Canada's History magazine is undergoing a refreshment of its design which will be unveiled with its April-May issue, now at the printers. The magazine will be marking its 95th birthday this year.
While the redesign pretty much leaves the cover architecture and logo alone (so as not to jeopardize the gains the magazine has made on the newsstand), the inside pages and the front and back of the book have been substantially modified by the editorial team, looking to reflect the contemporary relevance of history.
The visual redesign was handled in house by art director James Gillespie, working with consultant Karen Simpson. The new look includes new fonts and font sizes to improve readability. Editor-in-chief Mark Reid says of it
front and back of book sections have been streamlined. The Currents section is
now more visually dynamic, and some regularly recurring items — such as
"Brush Strokes" — have been re-imagined for a modern audience. Our
former Reviews Section is now titled Books, and will feature not only book
reviews but also interviews with authors, book excerpts and other items of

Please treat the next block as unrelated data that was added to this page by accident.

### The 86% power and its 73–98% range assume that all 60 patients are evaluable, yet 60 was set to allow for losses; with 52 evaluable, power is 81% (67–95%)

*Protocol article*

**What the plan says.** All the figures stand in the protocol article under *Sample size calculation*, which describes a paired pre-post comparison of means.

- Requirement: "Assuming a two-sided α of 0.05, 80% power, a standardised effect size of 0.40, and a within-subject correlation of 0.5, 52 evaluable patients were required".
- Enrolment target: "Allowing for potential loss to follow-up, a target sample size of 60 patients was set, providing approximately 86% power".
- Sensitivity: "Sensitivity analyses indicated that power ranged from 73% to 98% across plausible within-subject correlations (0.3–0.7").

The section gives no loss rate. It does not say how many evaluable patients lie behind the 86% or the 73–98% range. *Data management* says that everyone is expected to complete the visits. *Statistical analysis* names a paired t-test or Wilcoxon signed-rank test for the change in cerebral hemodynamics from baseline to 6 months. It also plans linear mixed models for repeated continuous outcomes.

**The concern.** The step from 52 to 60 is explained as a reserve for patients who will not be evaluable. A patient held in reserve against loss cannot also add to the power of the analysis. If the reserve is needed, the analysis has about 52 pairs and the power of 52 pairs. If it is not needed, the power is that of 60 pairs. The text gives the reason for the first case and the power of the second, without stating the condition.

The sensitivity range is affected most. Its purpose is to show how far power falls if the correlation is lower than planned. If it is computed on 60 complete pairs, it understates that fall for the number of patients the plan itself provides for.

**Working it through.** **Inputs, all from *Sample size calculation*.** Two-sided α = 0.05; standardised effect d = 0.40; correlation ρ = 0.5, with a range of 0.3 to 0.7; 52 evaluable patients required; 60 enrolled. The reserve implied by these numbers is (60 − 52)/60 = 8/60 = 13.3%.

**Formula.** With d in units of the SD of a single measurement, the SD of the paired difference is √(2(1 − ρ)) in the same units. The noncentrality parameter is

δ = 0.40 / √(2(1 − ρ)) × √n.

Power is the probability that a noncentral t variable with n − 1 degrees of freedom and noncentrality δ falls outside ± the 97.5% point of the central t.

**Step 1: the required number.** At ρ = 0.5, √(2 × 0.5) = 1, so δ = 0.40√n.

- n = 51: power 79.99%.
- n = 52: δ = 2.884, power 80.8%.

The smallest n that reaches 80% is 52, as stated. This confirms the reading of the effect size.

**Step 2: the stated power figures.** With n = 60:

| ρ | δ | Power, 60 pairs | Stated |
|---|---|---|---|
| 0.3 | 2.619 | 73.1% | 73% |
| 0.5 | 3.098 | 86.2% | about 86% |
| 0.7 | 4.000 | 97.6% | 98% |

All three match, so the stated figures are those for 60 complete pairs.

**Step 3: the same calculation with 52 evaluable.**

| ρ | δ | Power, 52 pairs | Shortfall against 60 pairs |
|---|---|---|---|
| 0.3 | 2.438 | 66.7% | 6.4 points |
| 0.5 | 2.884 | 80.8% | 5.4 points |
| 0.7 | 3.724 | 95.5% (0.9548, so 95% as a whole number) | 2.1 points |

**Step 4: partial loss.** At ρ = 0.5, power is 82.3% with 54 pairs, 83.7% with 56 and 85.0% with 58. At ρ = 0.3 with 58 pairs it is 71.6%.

interest to readers.
section also received a makeover, and now employs a tasteful design that
showcases — rather than competes with — the words, pictures and paintings.
Layouts are cleaner thanks to the creative use of white space.
readers know, Canada's History used
to be called The Beaver, and we have
not forgotten our historic connection to that iconic publication, or the
Hudson's Bay Company, which launched the magazine in 1920 as an internal
newsletter. In Canada's History
you will find many nods to our past; we’ve retained our Trading Post column
that showcases fur trade-era artifacts; every feature article ends with a small
beaver icon; and we’ve renamed the Letters page “The Packet,” as it was called back
in 1920 when the magazine was launched.
Labels: art direction, design, makeovers, redesign